2019 CSCE Annual Conference - Laval (Greater Montreal) Conference
Dr. Maria Elektorowicz, Concordia University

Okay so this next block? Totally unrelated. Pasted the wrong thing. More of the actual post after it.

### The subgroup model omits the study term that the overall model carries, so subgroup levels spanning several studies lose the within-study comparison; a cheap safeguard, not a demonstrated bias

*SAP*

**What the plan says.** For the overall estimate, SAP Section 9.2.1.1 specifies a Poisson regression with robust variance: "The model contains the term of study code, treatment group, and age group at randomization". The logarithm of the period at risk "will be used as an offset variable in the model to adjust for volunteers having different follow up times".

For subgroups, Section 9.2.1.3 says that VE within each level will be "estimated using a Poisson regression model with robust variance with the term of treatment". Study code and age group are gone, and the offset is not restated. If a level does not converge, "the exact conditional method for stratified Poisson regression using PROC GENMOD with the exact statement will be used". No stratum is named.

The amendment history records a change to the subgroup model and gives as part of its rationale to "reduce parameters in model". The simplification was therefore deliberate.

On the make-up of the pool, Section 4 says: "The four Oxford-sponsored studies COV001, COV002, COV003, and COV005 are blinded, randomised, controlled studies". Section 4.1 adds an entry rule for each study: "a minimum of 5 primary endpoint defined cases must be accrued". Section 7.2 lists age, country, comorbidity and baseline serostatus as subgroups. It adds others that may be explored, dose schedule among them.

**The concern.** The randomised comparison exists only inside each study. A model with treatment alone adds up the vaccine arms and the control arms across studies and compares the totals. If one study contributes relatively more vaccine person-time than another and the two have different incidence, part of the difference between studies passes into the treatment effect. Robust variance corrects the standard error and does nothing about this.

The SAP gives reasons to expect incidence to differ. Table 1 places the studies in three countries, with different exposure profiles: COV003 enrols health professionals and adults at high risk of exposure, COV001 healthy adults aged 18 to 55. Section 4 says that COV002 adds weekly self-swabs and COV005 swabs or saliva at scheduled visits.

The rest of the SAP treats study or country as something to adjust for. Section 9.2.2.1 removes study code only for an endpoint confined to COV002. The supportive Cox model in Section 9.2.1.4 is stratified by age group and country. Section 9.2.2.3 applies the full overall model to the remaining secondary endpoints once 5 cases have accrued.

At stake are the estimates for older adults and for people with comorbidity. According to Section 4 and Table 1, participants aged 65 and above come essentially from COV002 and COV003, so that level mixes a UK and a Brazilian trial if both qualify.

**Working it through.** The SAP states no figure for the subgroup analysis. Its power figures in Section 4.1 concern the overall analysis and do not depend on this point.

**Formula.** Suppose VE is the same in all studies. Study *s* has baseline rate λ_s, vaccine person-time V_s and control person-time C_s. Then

Sediments from oil refineries consist of a complex mixture of oil, water, sand, mineral matter and metastable emulsions. Separation of phases from water-in-oil emulsion still represents a major challenge in petroleum and oil industries including the minimization of rag layers below supernatant oil to effectively demineralize and dehydrate the resulting waste. In the current research, the efficiency of the electrokinetic separation of oil waste phases has been investigated in presence of titanium dioxide (TiO2) nanoparticles and a synthesized catalyst. Seven lab-scale electrokinetic reactors were operated. Three of the reactors involved the addition of 50, 100 and 200 ppm of Nano TiO2 to the oil sediment prior to electrokinetic separation. Another set of three reactors were used to treat sediment mixed with 50, 100 and 200 ppm of a synthesized catalyst. A control reactor which contained only the oil sediment devoid of any TiO2 nanoparticles and the synthesized catalyst was also operated. For all the reactors, vertical samples were collected at four positions with two sampling points near the anode and cathode, respectively. The samples were subjected to wettability analysis, X-ray photoelectron spectroscopy (XPS), and Thermogravimetric Analysis (TGA). It was observed that the addition of Nano TiO2 and synthesized catalyst significantly improved the water removal and volume reduction capacity of the electrokinetic method. Better performance results were, however, obtained with the synthesized catalyst as compared to the use of TiO2 nanoparticles. In comparison with the control reactor, the optimal water/solid ratio was achieved using 100 ppm of Nano TiO2 (reduction from 52.51 to 3.45), and 200 ppm of engineered catalyst (water/solid ratio from 52.51 to 3.38). Wettability analysis and XPS data showed that the electrokinetic treatment induced a change on the surface of the solids which became more water-wet at the anodic side of the reactors. Sediments impregnated with Nano TiO2 or synthesized catalyst showed higher level of wettability as compared to the control. TGA data also showed a better phase separation during electrokinetic treatment when Nano TiO2 or synthesized catalyst was used. Hence, the synergistic effects of TiO2 or synthesized catalyst with electrokinetic treatment can lead to better phase separation and may reinforce the current applications of the electrokinetic method in treating oil sediments.